Q&A With Seana Kelly

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Q&A With Seana Kelly 

Today’s Q&A is with USA Today Bestselling author of the fantasy series Sea Wicche Chronicles & The Sam Quinn novels, Seana Kelly. 

Q: Seana, would you like to tell the readers of the blog and I a little bit about your series Sea Wicche Chronicles & The Sam Quinn novels? Where did the ideas for both series come from?

A: The Sam Quinn books are set in San Francisco, CA. Sam is a werewolf book nerd who owns The Slaughtered Lamb Bookstore & Bar. The Slaughtered Lamb is carved out of a cliff, with a wall of aquarium glass windows overlooking the water. The ocean level against the wind rises and falls with the tide. When we first meet Sam, she’s being trapped in horrific visions by someone trying to scare her to death. Sam is confused as to why anyone would target her, as she’s kept to herself for years. The scars covering her body are only one of the reasons. The Slaughtered Lamb is only accessible by other supernaturals, including Clive, the vampire Master of the City, who is doing what he can to help while trying not to fall for the secretly kind and funny young woman in the baggy jeans and long sleeve tops. 

The Sea Wicche Chronicles are set in Monterey, CA. Arwyn is opening The Sea Wicche (an antiquated, genderless spelling of witch), her art gallery in a converted cannery on the ocean. She is a Cassandra wicche, meaning she can see the future. She’s one of the most powerful her family has ever produced, probably because of her fae father. She is a clairvoyant, as well as an incredibly gifted artist. She is also, quite reluctantly, a police consultant. An old classmate who is now a detective remembers the rumors about Arwyn and comes to see her when she has a child abduction case with no clues. Further complicating Arwyn’s life is a hot wolf who is rebuilding her deck and thinks all psychics are crooks. That would be more than enough, except Arwyn is sure a member of her family has turned to sorcery, ensuring death and destruction in their wake. 

Q: I see on Amazon book 7 of the Sam Quinn series The Bloody Ruin Asylum & Taproom will be available on October 1st of this year. Are you currently writing another book in the Sea Wicche Chronicles, the beginning of a new series or a standalone novel this time around?

A: I’m currently working on Wicche Hunt, the 2nd book in the Sea Wicche Chronicles. It’ll be out April 16th of this year. I’ve fallen into a pattern of Sam Quinn books in the fall and Sea Wicche in the spring. I also write a short story set in this world every year that is first given free to my newsletter subscribers and then later sold on all the usual platforms. 

Q: What made you choose to write fantasy? If you were to explore writing in other genres, which genres would they be and why?

A: I love fantasy and always have. Why would I write about workplace conflicts when I can write about dragons, werewolves, vampires, witches, gods and goddesses, the fae… Just like lots of other fantasy readers, I need the escape. Fantasy, by its very nature, has a heightened sense of tension and drama. The stakes are usually life and death, and though I write supernatural characters, the stories explore our own humanity, good, evil, and that gray place in between.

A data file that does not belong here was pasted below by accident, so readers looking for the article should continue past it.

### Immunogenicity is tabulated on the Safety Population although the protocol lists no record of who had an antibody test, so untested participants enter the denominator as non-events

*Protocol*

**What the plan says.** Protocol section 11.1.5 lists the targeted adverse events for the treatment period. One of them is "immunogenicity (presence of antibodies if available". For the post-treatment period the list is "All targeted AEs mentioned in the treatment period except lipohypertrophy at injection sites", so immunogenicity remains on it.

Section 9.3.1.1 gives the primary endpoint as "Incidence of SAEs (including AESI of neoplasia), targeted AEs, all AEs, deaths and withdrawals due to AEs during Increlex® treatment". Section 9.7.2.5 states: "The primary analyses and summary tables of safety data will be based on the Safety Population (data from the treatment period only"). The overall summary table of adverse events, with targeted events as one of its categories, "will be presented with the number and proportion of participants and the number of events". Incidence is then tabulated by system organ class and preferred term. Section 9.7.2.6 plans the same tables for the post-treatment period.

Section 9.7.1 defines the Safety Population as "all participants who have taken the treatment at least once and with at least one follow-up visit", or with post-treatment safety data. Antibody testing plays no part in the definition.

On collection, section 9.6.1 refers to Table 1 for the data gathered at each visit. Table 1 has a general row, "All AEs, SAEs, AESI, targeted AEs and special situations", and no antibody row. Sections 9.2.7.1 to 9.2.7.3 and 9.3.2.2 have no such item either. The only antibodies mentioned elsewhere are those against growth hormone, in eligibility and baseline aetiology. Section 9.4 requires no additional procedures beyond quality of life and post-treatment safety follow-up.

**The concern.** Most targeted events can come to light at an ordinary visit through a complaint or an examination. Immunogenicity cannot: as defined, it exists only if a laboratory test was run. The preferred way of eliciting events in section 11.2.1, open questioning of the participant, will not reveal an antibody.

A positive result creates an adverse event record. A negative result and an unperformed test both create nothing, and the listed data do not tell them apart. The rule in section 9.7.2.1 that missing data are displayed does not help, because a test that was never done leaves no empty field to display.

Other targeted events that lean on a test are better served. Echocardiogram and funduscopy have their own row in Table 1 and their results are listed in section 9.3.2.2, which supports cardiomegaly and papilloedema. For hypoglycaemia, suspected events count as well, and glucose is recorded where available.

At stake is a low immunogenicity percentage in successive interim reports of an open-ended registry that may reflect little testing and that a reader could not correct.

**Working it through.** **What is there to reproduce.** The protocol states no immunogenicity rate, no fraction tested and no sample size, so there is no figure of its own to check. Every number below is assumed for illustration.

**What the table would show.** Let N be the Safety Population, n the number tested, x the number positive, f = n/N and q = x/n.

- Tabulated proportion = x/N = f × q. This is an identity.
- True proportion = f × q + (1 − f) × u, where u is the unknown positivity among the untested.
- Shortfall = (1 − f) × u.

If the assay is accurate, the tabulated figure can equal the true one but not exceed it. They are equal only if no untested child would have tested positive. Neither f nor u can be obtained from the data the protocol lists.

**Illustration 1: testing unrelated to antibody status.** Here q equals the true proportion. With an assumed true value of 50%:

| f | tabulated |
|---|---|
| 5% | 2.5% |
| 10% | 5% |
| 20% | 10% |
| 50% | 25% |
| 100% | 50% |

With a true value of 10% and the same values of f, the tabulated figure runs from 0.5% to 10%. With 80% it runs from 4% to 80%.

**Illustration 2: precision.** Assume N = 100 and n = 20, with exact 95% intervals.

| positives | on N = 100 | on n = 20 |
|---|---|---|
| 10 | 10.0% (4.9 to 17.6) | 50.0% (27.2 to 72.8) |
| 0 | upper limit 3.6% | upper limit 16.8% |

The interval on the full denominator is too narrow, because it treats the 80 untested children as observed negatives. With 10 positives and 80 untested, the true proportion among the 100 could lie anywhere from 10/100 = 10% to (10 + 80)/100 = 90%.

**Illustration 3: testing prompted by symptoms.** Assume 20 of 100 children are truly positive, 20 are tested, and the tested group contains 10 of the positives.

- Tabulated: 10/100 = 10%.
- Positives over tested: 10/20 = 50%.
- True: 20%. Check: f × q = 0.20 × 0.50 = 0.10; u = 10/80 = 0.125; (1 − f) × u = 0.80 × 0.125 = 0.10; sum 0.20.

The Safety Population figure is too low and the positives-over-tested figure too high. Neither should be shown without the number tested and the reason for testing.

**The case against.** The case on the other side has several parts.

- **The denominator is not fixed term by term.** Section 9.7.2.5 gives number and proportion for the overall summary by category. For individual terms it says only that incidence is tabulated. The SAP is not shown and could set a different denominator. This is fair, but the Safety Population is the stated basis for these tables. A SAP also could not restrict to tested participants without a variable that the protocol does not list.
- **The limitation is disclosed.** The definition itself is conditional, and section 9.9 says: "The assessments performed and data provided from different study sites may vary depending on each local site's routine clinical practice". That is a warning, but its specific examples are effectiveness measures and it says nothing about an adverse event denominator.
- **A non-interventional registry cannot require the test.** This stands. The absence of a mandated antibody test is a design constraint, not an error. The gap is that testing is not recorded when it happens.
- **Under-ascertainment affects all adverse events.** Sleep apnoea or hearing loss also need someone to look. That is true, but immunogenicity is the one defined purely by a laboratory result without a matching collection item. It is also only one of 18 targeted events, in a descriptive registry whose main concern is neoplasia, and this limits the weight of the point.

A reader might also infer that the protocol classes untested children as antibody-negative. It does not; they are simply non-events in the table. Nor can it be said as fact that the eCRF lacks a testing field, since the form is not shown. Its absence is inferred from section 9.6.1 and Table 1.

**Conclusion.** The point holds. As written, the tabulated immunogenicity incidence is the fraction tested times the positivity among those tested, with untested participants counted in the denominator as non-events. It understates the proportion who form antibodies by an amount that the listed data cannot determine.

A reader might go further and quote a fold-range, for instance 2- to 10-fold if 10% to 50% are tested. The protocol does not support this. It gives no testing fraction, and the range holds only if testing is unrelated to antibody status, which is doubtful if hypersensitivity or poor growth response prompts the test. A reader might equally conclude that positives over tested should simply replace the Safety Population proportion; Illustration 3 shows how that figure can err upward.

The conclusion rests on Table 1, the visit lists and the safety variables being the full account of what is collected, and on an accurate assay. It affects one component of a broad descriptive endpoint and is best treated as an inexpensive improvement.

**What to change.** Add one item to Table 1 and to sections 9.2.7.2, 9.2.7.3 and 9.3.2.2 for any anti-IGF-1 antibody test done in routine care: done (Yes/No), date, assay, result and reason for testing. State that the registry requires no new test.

The first book I published was a small-town romance. I’d planned to write a trilogy set in Bar Harbor, Maine, but Harlequin shut down the line I was writing for (SuperRomance). Someday, when I have the time, I’ll finish the series and self-pub the books. 

Someday, if I’m feeling very brave, I may try my hand at a historical novel. I love them, but I’ll need to do a great deal of research before I ever attempt it.

Q: Does Hollywood have the rights to your series? The entertainment industry needs more original content again and getting more popular books to be great movies and tv wouldn’t hurt. 

A: I wish! I had a psychic once tell me my books would be a TV show. I’m still hoping that one happens

Q: How does it feel that your books are on the USA Today Bestsellers List? It sounds like a dream come true!

A: It absolutely was! The first book to hit the list was The Wicche Glass Tavern. I was at my day job, a high school teacher-librarian. I had to help proctor a big standardized test that day. Tables were lined up in the gym and I had my section I was watching & helping. I got a call from my agent, which was unusual. She emails me when she needs to tell me something. I saw her name pop up on my phone and knew it was around the time the bestseller list was published. I got a little light-headed and went to an empty corner of the gym to answer the phone. It was at a point in the testing that I was supposed to be collecting something, but instead I was listening to this amazing news and celebrating silently in a corner. I quickly got off the phone and went to do my job—thankfully another proctor was covering my tables—and then I started texting my husband and my critique partner while confetti was going off in my head.